Concepts and Background¶
This section introduces key concepts and motivations underpinning the DALiuGE system.
A traditional dataflow computation model does not explicitly place any control or
constraints on the order or timing of operations beyond what is inherent in the
data dependencies among compute tasks. The removal of explicit scheduling of
compute task in the dataflow model has opened up new (e.g. parallelism)
opportunities that are previously masked by “artificial” control flow imposed by
applications or programmers. A similar example is the
make tool, where the
programmer focuses on defining each target and its dependencies. The burden of
exploring parallelism to efficiently execute many individual compiling tasks in
a correct order lies within the responsibility of the
Following the dataflow model, a computer program can be described by a Directed Graph where the nodes denote compute task, and the edges denote data dependencies between operations. In principle, a dataflow graph consists of edges, nodes (or actors), and tokens. Tokens represent data items and travel across directed edges to be transformed at nodes into other data items (similar to functions). While in theory the dataflow model provides a powerful yet simple formalism to describe parallel computation, early efforts in developing dataflow architecture had to introduce control flow operators (e.g. switch and merge) and data storage mechanism in order to put dataflow models into practice.
In developing DALiuGE, we have extended the “traditional” dataflow model by integrating data lifecycle management, graph execution engine, and cost-optimal resource allocation into a coherent data-activated framework. Concretely, we have made the following changes to the existing dataflow model:
Unlike traditional dataflow models that characterise data as “tokens” moving across directed edges between nodes, we instead model data as the node, elevating them as actors who have autonomy to manage their own lifecycles and trigger appropriate “consumer” applications based on their own internal (persistent) states. In our graph model, both application (task) and data nodes are termed as Drops. What are really moving on the edge are Drop Events.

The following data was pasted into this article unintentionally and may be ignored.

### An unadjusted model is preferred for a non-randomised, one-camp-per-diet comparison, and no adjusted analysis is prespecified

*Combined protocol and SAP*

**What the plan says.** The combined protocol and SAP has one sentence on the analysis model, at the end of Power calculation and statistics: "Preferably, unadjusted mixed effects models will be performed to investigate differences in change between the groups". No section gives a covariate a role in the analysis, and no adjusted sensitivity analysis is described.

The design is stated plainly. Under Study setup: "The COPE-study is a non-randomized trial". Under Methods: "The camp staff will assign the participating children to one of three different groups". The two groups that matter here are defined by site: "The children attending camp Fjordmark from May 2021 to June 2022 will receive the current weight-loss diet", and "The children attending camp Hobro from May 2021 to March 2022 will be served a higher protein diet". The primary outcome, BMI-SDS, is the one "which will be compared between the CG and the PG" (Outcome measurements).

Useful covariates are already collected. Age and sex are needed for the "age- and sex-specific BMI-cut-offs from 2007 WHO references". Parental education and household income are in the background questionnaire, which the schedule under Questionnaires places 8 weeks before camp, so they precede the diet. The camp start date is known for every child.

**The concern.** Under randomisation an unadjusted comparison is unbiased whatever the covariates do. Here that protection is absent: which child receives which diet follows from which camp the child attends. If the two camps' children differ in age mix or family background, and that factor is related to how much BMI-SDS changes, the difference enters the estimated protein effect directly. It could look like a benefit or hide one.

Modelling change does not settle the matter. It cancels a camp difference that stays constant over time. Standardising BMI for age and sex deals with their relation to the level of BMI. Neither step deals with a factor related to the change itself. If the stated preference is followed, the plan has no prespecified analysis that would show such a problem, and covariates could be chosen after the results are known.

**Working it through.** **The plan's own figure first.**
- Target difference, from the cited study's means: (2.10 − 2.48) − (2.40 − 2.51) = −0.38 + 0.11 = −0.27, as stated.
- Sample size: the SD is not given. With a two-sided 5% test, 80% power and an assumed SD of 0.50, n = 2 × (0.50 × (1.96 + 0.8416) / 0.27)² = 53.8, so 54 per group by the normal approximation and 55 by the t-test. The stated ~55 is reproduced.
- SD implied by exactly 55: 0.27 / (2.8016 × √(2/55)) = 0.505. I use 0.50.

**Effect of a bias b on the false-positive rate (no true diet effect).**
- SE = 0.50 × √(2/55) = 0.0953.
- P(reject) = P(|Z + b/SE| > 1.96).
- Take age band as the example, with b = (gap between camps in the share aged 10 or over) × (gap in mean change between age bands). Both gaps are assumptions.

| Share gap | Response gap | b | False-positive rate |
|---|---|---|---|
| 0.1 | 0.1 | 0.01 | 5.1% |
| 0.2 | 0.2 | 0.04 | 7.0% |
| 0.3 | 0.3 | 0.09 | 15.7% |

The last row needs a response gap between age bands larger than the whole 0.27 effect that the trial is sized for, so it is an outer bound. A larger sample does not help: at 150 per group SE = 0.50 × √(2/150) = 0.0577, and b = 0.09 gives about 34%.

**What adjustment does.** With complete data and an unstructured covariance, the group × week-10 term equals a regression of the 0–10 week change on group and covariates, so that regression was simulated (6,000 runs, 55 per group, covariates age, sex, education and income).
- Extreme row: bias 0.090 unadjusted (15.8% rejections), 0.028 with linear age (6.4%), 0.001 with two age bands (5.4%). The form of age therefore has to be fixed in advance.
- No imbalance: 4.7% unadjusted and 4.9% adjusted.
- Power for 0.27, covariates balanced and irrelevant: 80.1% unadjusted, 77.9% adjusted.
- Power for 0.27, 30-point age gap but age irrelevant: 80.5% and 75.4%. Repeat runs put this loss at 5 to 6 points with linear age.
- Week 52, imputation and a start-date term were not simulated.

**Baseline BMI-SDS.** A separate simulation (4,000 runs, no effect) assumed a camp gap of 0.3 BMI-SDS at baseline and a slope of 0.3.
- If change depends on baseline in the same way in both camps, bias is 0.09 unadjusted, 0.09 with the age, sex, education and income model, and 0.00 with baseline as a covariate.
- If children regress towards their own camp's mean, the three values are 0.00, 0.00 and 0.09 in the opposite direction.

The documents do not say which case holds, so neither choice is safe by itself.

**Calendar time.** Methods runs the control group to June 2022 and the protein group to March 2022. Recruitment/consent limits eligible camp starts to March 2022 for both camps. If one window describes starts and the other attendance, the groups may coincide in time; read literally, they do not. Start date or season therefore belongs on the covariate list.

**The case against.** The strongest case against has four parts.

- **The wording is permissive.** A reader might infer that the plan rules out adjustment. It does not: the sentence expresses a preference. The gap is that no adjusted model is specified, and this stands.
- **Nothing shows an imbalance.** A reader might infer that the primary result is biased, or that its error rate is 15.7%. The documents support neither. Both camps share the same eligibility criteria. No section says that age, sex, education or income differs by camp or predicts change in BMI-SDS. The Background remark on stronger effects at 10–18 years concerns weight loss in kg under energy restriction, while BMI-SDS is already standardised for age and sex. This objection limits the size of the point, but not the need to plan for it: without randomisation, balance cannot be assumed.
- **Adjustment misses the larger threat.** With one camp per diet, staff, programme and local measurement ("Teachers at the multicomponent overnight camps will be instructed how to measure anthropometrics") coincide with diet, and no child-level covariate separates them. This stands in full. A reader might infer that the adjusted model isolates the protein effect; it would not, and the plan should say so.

While nodes/actors in the traditional dataflow are stateless functions, we express both computation and data nodes as stateful Drops. Statefulness not only allows us to manage Drops through persistent checkpointing, versioning and recovery after restart, etc., but also enables data sharing amongst multiple processing pipelines in situations like re-processing or commensal observations. All the state information is kept in the Drop wrapper, while the payload of the Drops, i.e. pipeline component algorithms and data, remain stateless.
We introduced a small number of control flow graph nodes at the logical level such as Scatter, Gather, GroupBy, Loop, etc. These additional control nodes allow pipeline developers to systematically express complex data partitioning and event flow patterns based on various requirements and science processing goals. More importantly, we transform these control nodes into ordinary Drops at the physical level. Thus they are nearly transparent to the underlying graph/dataflow execution engine, which focuses solely on exploring parallelisms orthogonal to these control nodes placed by applications. In this way, the data-activated framework enjoys the best from both worlds - expressivity at the application level and flexibility at the dataflow system level.
Finally, we differentiate between two kinds of dataflow graphs - Logical Graph and Physical Graph. While the former provides a higher level of abstraction in a resource-independent manner, the latter represents the actual execution plan consisting of inter-connected Drops mapped onto a given set of hardware resources in order to meet performance requirements at minimum cost (e.g. power consumption). In addition we further distinguish between Logical Graph Templates and Logical Graphs and Physical Graph Templates and Physical Graphs. The template graph in each of the pairs has a number of free parameters, while in the actual graph everything is fully defined. The free parameters of a Logical Graph Template allow changes to the configuration and behaviour of components, but none of those will change the structure and logic of the Logical Graph. Similarly free parameters in Physical Graph Templates will allow allocation of parts of the graph to certain hardware resources to produce the final Physical Graph. The structure of the template is the same as the structure of any Physical Graph derived from the same template. Note however that, while changing some of the parameters of a Logical Graph Template will not change the structure of the derived Logical Graph at all, it can dramatically change the structure of the associated Physical Graph Template and Physical Graph. For example a scatter construct in a Logical Graph Template has exactly the same strcuture for 2 and for 100,000 splits, but the Physical Graph will show either 2 or 100,000 branches.